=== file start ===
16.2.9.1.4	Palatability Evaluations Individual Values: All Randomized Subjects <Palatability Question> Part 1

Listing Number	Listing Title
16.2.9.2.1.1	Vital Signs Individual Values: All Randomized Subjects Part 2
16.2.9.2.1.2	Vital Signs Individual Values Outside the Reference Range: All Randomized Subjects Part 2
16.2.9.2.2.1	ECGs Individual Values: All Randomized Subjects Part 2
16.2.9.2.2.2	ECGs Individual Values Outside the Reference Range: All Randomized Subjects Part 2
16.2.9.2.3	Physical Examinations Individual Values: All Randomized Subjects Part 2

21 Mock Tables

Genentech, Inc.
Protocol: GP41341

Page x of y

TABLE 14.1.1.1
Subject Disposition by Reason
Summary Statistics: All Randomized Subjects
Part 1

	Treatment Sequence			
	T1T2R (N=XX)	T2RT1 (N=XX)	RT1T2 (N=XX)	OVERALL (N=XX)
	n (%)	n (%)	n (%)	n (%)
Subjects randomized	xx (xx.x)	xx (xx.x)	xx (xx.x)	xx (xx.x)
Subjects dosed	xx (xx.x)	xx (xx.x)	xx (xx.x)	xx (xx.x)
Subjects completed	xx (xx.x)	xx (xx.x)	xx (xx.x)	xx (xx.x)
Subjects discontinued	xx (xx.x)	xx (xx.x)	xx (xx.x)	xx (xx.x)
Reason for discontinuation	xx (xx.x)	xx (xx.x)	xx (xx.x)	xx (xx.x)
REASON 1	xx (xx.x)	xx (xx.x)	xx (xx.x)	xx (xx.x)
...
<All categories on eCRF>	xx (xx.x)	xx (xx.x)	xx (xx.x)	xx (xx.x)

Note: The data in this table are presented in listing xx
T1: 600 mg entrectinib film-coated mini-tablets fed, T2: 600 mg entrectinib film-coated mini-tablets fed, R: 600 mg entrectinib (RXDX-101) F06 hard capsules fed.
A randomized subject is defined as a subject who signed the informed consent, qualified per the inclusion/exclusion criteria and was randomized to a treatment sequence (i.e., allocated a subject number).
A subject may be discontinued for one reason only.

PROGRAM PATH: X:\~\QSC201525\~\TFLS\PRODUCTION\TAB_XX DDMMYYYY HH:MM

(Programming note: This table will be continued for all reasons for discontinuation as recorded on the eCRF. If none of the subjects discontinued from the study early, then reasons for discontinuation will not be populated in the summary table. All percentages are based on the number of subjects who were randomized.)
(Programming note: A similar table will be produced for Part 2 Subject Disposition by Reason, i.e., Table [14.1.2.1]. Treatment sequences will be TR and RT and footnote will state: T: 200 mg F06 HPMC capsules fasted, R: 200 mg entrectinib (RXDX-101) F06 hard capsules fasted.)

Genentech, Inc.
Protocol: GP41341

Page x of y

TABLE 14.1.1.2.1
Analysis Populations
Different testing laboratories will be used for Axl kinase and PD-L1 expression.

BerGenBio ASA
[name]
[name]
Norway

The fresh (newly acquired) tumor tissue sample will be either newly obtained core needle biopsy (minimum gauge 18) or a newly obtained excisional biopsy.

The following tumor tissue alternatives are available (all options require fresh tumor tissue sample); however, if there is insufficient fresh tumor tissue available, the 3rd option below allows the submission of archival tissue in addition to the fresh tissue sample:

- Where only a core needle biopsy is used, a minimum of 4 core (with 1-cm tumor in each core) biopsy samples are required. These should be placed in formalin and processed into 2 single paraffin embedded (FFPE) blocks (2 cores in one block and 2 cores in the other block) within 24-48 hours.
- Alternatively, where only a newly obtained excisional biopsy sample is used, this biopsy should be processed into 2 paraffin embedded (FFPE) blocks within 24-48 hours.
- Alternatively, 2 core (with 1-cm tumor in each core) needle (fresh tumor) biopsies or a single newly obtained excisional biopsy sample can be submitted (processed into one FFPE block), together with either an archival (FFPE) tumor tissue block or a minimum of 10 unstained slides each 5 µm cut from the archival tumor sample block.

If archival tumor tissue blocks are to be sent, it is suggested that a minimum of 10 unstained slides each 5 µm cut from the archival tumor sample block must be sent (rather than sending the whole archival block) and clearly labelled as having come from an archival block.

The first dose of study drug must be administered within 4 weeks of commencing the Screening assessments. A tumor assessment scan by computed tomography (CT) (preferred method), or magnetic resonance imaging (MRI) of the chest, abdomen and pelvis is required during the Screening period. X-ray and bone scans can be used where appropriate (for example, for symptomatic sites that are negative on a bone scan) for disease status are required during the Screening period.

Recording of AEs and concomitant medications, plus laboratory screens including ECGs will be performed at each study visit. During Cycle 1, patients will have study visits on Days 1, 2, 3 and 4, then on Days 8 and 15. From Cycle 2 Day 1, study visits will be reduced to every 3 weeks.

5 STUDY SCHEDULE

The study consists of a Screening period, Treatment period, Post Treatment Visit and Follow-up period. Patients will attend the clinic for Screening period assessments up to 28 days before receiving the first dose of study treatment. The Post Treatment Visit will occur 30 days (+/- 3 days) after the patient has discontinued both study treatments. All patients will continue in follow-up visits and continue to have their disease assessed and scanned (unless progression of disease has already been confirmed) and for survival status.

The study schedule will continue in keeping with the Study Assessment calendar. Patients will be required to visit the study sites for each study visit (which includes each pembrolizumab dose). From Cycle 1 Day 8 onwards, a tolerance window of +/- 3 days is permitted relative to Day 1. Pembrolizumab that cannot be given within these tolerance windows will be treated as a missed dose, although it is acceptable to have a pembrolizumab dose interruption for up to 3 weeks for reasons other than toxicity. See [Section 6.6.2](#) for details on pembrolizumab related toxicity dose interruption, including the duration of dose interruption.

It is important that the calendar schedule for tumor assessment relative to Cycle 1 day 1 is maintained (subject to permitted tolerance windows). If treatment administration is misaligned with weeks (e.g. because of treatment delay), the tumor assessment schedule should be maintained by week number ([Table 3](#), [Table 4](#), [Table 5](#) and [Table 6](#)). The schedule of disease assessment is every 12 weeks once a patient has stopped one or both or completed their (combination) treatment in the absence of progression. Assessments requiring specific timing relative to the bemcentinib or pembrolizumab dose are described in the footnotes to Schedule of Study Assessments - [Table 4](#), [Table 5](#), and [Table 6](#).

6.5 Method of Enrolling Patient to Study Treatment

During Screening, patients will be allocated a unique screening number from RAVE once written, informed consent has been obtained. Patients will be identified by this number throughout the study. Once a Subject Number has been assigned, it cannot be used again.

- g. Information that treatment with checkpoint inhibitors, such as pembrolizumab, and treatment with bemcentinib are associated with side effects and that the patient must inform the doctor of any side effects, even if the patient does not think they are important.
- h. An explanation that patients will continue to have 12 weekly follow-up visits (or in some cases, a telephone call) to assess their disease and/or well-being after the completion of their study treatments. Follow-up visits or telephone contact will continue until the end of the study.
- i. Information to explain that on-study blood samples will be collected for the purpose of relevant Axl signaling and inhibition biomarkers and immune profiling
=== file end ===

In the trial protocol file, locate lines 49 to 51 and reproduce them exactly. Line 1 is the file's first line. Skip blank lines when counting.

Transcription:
If archival tumor tissue blocks are to be sent, it is suggested that a minimum of 10 unstained slides each 5 µm cut from the archival tumor sample block must be sent (rather than sending the whole archival block) and clearly labelled as having come from an archival block.

The first dose of study drug must be administered within 4 weeks of commencing the Screening assessments. A tumor assessment scan by computed tomography (CT) (preferred method), or magnetic resonance imaging (MRI) of the chest, abdomen and pelvis is required during the Screening period. X-ray and bone scans can be used where appropriate (for example, for symptomatic sites that are negative on a bone scan) for disease status are required during the Screening period.

Recording of AEs and concomitant medications, plus laboratory screens including ECGs will be performed at each study visit. During Cycle 1, patients will have study visits on Days 1, 2, 3 and 4, then on Days 8 and 15. From Cycle 2 Day 1, study visits will be reduced to every 3 weeks.